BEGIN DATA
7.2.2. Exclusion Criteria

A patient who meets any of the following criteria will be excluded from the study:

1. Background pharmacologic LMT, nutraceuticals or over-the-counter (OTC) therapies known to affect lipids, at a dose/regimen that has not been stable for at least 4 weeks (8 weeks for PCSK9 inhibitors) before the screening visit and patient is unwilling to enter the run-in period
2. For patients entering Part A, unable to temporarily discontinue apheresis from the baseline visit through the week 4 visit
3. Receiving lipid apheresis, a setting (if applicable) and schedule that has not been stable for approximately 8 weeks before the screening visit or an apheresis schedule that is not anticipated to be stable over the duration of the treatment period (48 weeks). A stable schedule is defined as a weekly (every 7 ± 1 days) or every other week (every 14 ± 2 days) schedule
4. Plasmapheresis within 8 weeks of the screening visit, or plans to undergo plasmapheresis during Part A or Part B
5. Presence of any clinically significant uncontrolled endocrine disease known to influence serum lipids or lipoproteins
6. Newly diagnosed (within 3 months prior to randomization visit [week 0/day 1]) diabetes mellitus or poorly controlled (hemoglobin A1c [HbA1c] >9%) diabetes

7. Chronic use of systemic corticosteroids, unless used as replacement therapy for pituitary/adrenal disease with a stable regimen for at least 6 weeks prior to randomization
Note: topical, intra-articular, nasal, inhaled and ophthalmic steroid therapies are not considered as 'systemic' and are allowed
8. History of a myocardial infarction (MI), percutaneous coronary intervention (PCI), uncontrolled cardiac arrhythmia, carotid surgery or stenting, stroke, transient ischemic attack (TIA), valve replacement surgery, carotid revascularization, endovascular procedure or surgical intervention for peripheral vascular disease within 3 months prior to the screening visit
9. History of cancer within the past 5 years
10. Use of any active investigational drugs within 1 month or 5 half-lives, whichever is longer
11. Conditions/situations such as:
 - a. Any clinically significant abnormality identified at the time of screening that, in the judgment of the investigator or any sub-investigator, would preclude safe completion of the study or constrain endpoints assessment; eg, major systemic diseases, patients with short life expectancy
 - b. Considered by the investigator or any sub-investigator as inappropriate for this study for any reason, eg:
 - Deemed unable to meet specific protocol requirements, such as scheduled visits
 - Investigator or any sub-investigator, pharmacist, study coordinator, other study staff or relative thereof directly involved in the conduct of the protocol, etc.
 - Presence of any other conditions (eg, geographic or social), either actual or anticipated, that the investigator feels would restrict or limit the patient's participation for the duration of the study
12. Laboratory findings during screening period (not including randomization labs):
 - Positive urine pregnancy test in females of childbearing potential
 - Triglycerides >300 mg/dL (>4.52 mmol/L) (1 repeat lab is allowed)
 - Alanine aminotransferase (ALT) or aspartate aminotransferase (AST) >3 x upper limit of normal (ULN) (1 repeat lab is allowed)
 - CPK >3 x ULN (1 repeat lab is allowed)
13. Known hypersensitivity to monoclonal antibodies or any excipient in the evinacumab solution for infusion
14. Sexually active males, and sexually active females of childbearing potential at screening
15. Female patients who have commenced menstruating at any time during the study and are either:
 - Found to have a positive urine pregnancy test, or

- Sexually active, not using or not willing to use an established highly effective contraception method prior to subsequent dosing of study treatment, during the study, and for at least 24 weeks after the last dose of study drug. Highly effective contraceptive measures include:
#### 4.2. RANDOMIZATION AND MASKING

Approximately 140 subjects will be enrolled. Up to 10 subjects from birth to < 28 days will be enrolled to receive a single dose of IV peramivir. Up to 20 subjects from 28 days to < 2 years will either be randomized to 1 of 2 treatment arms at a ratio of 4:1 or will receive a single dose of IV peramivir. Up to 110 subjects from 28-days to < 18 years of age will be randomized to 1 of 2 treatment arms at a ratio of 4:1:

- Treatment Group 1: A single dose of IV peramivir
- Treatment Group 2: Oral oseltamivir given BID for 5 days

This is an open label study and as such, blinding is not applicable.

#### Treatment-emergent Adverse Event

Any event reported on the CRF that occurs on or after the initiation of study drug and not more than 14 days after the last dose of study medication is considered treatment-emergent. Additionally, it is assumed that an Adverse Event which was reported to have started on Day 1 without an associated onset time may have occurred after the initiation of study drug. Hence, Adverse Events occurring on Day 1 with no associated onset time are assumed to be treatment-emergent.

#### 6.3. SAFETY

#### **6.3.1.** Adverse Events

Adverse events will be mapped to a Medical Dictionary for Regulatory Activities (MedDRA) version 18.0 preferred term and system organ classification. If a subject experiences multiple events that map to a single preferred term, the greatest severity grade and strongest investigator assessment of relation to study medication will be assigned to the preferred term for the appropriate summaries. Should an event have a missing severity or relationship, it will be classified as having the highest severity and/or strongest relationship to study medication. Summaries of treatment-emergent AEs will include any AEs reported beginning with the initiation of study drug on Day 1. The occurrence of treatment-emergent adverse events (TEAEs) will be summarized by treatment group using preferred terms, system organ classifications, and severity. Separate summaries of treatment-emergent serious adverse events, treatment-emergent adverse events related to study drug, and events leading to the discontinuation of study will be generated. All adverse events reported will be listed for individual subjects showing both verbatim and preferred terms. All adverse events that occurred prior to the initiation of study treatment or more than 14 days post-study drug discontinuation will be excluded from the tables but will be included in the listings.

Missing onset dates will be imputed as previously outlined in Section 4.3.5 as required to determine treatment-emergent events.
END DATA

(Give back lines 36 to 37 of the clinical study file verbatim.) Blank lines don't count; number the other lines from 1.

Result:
Any event reported on the CRF that occurs on or after the initiation of study drug and not more than 14 days after the last dose of study medication is considered treatment-emergent. Additionally, it is assumed that an Adverse Event which was reported to have started on Day 1 without an associated onset time may have occurred after the initiation of study drug. Hence, Adverse Events occurring on Day 1 with no associated onset time are assumed to be treatment-emergent.

#### 6.3. SAFETY